National Geographic is, as ever, fascinating. In this latest article, I found a piece that resonates strongly with me and with my writing.
I’m at an early stage of my writing “career”, such as it is, so I can’t really say there are any strong or recurrent themes on which I have frequently touched in the body of my work. That said, I do feel like there is a pattern to it. One strongly recurrent theme is the relationship between mythology and religion. And religion is important to me, on a personal level as well.
And so, this article was entirely fascinating to me, and is the subject of today’s Tidbits of Inspiration. The article is about the excavation of an archeological site in Turkey called Göbleki Tepe (which I actually know how to pronounce by virtue of my visit to Istanbul). What’s astonishing about the site: it appears to be a religious mecca – a massive temple complex – that dates back to the early Neolithic period and 7,000 years before the building of Stone Henge – a period when organized religion, according to old theories, had not yet developed. The site suggests a profoundly different development of human civilization than anthropologists and archeologists had long thought: one in which organized religious worship was central to the development of human society from the hunter-gatherer period into the stable, agriculture-focused communities that gave rise to the long arc of human recorded history.
Give the article a read, and be sure to catch the linked photo gallery of the site. It tells a fascinating story of the evolving understanding of human pre-history and the rise of civilization, and the confluence of climate change (with the ending of the Ice Ages), the rise of agriculture and cultivated crops, the settling of humans into permanent, the crystallizing of early human spirituality into cohesive organized religions, and the separation of people into classes and castes.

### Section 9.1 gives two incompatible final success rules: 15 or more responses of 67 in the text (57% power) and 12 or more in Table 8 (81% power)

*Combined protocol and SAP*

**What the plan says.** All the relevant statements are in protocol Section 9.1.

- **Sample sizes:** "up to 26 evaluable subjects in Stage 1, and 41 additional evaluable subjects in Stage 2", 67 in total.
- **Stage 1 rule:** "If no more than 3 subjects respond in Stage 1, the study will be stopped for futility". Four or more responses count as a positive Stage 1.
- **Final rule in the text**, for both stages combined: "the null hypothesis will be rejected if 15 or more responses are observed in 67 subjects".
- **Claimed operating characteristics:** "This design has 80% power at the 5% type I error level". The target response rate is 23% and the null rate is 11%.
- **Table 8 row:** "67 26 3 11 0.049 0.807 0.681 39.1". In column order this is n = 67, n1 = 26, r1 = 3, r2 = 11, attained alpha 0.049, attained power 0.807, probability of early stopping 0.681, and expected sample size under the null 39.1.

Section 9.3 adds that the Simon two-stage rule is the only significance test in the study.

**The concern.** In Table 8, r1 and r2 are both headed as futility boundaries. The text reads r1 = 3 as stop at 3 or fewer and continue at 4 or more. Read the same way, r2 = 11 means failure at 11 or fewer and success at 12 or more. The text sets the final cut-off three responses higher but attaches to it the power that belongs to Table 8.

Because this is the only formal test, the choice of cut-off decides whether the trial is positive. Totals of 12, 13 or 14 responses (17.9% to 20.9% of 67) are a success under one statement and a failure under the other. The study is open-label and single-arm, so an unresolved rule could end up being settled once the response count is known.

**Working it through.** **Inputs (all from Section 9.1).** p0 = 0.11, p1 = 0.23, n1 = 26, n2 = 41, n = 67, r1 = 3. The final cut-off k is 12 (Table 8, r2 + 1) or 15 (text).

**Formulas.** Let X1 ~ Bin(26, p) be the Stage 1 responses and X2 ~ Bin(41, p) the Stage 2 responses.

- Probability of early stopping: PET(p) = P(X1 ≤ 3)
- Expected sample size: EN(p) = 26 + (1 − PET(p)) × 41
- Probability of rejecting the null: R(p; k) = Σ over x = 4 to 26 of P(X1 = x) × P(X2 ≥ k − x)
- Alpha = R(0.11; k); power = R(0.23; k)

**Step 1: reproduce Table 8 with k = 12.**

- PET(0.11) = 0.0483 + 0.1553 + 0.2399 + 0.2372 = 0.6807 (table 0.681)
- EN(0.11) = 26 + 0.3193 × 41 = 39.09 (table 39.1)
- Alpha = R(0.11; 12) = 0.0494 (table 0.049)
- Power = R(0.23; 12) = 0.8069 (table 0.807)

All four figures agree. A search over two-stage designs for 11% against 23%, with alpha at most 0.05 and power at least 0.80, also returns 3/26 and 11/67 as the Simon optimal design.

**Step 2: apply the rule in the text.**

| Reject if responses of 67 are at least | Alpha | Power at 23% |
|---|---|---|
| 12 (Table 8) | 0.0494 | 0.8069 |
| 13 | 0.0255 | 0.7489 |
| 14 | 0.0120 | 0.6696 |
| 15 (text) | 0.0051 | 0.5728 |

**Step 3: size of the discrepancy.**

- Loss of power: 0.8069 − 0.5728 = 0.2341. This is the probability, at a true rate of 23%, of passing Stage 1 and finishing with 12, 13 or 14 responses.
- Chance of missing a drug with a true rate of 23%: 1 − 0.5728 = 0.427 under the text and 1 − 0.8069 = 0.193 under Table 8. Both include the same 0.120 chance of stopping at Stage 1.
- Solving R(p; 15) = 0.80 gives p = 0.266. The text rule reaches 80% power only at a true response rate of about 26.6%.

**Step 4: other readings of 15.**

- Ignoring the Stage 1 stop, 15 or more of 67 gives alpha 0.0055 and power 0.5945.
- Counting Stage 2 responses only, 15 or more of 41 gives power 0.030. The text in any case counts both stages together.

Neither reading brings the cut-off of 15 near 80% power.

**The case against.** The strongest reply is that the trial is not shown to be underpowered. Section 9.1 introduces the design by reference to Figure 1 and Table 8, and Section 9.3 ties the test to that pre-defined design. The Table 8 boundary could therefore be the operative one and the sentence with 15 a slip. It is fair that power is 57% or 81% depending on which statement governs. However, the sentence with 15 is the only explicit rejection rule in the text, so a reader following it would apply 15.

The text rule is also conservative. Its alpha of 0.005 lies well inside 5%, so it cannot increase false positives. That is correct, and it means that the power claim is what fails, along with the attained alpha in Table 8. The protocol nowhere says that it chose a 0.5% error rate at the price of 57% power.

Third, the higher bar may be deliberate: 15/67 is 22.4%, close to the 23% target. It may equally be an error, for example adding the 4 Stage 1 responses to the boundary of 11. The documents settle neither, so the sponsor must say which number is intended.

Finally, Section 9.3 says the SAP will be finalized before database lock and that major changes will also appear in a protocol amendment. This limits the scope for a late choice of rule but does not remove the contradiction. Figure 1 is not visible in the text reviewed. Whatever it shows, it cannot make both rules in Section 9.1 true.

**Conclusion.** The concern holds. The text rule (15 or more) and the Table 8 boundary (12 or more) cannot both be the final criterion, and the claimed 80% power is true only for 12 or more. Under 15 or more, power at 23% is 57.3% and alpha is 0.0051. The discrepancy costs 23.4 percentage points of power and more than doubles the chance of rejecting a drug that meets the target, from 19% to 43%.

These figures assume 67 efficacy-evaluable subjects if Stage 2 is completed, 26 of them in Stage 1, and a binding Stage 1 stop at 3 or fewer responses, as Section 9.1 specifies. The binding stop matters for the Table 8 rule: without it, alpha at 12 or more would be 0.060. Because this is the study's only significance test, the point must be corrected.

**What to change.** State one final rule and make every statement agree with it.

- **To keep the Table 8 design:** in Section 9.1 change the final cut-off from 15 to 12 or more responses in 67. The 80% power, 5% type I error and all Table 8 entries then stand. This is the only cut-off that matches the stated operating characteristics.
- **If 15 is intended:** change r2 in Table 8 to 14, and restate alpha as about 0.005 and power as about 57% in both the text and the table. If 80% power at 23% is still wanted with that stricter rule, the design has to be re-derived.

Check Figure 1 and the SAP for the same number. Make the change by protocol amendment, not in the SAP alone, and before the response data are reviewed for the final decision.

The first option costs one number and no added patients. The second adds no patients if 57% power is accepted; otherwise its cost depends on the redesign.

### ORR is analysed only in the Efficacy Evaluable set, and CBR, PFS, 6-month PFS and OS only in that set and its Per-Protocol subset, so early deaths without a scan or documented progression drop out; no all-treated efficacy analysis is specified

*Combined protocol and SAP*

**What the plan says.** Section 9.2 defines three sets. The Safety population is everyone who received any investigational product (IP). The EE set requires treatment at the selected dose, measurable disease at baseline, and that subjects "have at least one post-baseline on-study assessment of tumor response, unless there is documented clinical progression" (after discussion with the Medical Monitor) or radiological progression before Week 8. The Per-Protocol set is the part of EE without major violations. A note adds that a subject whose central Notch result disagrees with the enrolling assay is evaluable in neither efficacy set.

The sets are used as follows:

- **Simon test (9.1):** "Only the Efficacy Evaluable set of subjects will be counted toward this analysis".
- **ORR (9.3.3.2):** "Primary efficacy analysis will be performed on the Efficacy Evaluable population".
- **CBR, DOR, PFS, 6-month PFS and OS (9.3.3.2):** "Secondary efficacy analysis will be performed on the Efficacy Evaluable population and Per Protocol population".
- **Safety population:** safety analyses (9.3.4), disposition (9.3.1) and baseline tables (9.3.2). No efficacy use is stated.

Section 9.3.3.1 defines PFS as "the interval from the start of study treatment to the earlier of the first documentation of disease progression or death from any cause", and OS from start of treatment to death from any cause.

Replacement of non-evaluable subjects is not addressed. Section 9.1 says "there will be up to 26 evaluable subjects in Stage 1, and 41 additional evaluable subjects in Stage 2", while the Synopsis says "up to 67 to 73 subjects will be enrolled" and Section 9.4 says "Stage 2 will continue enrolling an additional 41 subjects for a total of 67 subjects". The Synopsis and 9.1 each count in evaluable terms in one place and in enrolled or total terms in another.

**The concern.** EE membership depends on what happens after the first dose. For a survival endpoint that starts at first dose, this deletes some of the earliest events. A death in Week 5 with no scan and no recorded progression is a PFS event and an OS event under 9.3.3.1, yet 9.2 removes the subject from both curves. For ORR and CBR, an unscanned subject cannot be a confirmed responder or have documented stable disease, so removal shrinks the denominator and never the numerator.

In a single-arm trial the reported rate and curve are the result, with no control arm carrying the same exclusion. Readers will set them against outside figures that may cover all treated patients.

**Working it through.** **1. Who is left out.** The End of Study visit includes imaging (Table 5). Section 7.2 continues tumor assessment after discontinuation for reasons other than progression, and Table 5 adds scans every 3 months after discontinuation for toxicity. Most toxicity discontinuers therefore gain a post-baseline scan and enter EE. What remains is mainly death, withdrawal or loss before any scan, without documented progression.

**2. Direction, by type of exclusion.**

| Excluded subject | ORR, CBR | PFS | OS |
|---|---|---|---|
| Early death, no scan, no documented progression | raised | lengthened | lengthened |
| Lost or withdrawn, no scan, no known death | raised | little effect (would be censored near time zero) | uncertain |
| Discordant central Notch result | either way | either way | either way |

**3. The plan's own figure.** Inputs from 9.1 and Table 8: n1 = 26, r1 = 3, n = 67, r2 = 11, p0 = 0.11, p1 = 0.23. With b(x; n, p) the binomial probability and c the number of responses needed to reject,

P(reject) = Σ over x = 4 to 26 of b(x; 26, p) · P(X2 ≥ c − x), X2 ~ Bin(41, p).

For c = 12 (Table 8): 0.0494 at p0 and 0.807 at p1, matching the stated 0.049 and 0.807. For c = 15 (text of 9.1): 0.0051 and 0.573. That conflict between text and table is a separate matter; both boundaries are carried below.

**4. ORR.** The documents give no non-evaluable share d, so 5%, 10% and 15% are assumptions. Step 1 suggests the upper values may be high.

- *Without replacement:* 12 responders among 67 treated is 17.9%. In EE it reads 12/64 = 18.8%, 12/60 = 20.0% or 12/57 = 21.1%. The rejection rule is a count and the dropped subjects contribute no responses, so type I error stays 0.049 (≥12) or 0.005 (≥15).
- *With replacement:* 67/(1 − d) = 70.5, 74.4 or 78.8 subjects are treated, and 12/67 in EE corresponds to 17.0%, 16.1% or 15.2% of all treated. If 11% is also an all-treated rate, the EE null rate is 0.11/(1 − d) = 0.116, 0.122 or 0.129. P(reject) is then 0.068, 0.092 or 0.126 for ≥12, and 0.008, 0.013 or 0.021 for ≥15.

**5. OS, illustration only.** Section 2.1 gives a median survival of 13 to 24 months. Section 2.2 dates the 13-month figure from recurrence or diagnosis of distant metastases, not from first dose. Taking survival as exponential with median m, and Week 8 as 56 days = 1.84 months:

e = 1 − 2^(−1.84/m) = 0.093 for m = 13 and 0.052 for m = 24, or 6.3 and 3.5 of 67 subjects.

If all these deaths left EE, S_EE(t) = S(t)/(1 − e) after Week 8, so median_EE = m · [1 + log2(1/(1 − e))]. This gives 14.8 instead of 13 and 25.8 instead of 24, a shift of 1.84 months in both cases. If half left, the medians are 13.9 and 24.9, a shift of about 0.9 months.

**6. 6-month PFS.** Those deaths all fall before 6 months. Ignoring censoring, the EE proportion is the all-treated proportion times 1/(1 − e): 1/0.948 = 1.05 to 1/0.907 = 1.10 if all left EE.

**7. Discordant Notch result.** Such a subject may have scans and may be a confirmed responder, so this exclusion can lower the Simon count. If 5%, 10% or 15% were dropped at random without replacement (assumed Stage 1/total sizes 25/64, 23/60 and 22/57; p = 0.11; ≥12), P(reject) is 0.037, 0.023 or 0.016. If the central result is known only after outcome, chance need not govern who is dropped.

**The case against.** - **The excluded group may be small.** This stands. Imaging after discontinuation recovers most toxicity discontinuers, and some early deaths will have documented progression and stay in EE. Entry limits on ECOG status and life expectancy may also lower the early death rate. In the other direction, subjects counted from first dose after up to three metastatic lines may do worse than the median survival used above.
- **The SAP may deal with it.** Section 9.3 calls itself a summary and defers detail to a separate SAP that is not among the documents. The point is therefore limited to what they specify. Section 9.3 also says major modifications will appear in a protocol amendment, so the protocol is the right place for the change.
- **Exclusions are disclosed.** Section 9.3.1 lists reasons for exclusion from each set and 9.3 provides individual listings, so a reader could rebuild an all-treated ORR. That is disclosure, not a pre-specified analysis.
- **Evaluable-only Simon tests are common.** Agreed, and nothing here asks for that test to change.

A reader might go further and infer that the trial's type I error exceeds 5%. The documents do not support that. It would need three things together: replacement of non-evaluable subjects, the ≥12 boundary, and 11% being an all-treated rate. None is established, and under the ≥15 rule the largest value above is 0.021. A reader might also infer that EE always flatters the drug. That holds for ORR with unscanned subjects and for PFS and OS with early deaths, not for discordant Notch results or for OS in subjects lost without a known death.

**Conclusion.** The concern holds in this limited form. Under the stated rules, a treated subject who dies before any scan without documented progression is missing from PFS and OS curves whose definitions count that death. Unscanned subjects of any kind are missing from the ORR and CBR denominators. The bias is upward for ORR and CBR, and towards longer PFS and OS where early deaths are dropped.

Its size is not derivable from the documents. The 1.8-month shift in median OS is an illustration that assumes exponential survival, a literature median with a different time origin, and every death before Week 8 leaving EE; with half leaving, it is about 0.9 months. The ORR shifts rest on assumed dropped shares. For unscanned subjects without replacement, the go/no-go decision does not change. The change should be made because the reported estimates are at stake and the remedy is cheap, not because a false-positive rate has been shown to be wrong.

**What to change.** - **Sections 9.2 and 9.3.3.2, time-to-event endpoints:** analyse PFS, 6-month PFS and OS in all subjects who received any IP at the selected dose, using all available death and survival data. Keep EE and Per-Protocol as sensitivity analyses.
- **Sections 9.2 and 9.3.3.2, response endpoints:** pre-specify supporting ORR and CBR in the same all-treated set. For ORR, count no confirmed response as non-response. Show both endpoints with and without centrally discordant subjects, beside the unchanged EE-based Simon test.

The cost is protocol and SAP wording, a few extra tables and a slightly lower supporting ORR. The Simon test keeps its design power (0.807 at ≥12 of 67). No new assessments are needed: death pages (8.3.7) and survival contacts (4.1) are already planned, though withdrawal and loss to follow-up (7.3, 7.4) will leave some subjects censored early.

Reading the article makes me think about the world these people inhabited, the beliefs they held, and the struggles they faced. And as I do so, I feel like a deeper understanding of the primal meaning of mythology is coming into view, nearly within my grasp. I started to wonder about their stories, and how their stories inform our stories, and how that has continued down over the ages, until the source of those stories has long since been forgotten a thousand times over.
I have two potential take-aways from this: one is exploring the reality of this world, on the cusp of something truly and profoundly important in the dawning of civilization, directly in a fictional context. The other is considering the implications of the ideas this story inspires me a little more indirectly, in the context of the background of the worlds I create. Where did society first develop in those worlds? Why? And how do the answers to those questions affect the world as it is now?
The latter exploration might be a little abstract. Certainly, for many stories, such a deep delving into the ancient pre-history of an imaginary world will be far beyond the scope of worldbuilding that would or should be needed to tell the story. Or, in other words, most stories won’t need this kind of deep thinking.
But, like I said, my stories frequently return to the themes of religion and mythology. And reading these articles give me cause to think a little more deeply about those themes, and I hope that my future works will be richer for it.